Step 8 – Don’t use invalid arguments.
    Step 9 – When you are wrong, admit it and apologise.
    Step 10 – Stop claiming that 97% of scientists agree that humans are warming the globe significantly.
    Step 11 – Stop lying. If you think it is okay to lie if it’s for a good cause, you are wrong.
    Step 12 – Rebuke your fellow Warmists if they act in an unscientific way.
    Step 13 – Stop blaming everything on Global Warming.
    Step 14 – Why are the only solutions always big-government “progressive” policies?………

    http://joannenova.com.au/2014/04/how-to-convert-me-to-your-new-religion-of-global-warming-in-14-easy-steps/

  13. Just a few things where I’m not sure I agree.

    2. Greenhouse gases have a warming effect – Perhaps in a closed system this is true. But we don’t live in a closed system and I think there’s 4.5 billion years of earth history saying showing CO2 levels have no effect on temperature.

    4. The Earth warmed during the 20th century – Any data I see supporting this is highly adjusted, with the entire upward trend due to the adjustments. I believe there was a Little Ice Age and things have warmed since then, I just can’t say with any certainty that the warming continued in the 20th century.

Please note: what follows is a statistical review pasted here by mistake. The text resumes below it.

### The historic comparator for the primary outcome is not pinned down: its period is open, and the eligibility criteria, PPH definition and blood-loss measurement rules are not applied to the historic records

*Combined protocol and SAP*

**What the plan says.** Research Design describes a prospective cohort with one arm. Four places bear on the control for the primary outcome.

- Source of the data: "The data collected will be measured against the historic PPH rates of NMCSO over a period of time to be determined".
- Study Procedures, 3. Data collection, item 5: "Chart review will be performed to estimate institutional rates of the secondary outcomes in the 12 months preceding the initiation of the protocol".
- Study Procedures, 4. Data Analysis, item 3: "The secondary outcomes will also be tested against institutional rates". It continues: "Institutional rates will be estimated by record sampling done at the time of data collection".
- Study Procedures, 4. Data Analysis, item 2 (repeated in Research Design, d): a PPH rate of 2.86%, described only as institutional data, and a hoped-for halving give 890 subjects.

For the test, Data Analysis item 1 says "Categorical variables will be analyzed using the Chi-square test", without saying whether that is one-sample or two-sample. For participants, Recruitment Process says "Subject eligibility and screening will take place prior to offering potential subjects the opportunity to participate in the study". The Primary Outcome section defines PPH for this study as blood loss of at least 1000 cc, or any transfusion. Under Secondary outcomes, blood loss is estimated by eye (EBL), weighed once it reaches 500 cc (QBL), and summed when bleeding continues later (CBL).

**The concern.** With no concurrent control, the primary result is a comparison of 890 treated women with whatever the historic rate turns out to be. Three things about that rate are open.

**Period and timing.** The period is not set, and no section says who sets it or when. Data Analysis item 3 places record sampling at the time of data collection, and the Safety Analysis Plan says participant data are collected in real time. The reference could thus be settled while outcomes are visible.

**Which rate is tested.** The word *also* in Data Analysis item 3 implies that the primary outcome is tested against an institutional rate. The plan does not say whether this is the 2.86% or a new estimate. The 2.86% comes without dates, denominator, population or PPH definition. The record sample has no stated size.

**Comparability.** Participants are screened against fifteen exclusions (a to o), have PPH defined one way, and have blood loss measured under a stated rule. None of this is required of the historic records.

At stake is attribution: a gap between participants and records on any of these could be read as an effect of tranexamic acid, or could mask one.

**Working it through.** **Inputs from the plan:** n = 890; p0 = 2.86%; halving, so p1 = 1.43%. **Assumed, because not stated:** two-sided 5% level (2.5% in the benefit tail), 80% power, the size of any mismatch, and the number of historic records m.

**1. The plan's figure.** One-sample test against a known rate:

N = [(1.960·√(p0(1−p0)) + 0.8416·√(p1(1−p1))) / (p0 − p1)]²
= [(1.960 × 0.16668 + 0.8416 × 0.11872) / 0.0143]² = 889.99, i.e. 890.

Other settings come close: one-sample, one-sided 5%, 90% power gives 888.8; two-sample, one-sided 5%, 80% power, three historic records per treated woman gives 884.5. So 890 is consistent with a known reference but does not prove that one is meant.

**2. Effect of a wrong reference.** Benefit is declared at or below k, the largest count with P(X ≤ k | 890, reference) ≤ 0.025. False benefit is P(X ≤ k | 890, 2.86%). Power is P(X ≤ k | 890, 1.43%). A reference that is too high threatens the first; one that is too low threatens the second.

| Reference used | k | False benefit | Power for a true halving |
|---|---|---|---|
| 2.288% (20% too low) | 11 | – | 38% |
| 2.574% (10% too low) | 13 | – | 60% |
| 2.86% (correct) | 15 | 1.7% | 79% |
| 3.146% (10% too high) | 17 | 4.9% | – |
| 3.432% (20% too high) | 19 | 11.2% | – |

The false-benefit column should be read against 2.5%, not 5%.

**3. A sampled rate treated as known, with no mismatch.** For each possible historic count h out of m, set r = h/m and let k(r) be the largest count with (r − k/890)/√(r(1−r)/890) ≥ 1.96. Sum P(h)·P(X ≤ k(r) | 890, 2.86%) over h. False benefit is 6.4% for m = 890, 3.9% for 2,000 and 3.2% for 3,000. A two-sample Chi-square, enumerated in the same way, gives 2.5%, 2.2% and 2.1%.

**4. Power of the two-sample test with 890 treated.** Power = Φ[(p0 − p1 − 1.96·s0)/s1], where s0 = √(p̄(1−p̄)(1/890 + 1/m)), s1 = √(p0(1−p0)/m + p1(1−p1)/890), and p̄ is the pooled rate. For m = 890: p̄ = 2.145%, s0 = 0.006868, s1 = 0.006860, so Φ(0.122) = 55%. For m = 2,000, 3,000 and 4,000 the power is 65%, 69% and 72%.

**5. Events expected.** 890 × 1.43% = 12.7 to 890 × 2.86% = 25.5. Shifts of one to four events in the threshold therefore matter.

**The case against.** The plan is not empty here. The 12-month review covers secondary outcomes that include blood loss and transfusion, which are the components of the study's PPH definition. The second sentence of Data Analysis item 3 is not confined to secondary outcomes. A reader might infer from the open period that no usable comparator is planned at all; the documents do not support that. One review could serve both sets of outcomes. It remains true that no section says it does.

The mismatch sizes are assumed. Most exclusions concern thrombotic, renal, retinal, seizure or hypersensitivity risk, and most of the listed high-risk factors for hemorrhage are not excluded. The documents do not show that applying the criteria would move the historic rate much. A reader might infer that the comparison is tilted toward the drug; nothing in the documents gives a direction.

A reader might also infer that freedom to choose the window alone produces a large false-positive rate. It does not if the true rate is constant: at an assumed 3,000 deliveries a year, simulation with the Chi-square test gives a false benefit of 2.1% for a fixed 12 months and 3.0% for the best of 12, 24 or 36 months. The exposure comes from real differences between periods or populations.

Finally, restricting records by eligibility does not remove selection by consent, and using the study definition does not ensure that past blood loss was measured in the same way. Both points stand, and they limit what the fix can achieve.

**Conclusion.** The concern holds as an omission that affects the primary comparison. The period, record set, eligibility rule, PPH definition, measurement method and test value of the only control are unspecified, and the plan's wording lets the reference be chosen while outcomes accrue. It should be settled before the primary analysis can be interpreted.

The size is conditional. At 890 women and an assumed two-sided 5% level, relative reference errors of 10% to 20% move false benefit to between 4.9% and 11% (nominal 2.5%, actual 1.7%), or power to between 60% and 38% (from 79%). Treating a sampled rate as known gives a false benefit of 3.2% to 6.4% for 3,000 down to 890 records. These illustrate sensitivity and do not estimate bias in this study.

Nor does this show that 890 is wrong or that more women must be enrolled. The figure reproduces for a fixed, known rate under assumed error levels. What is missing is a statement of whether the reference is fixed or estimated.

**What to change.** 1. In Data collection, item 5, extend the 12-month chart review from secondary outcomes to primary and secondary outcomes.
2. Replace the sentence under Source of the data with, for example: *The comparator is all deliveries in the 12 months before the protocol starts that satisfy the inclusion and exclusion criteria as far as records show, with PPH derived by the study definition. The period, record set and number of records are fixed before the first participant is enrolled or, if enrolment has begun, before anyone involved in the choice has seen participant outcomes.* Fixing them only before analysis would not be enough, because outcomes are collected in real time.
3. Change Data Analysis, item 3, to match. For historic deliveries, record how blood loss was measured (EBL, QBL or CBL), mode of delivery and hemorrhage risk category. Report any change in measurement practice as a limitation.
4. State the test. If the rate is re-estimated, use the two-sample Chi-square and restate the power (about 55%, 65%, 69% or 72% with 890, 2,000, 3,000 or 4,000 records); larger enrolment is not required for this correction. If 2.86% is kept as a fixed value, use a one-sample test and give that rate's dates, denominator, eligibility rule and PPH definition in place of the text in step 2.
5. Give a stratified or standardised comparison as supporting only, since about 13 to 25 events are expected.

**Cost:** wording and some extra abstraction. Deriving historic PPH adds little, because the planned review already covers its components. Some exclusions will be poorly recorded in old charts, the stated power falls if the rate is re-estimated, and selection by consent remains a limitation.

5. Global sea levels rose about 7.5 inches since 1901 Did they? I see lots of tide gauge data showing no rise for the past 30 years.

    10. I want the best, safest world possible for future generations. But at what cost to current generations? And frankly I tend to doubt we can even project exactly from where future dangers might be coming.

  14. 1. of course
    2. obviously not
    3. so what? what is 3-4%….get it in perspective
    4. the planet recovered from the erased LIA in the 20th century, the overall trend is still down
    5. 65% of tide gauges show no sea level rise or sea levels falling, satellites are tuned to convenient tide gauges the just happen to be the ones showing sea levels rising
    6. that a WAG, we’ve been running out for over a century and just “discovered” the largest resources yet
    7. find some that work first
    8. 9. what the hell does this have to do with anything other than some warm and fuzzy crap
    10. where is that video of the nut jobs beating drums in the woods when we need it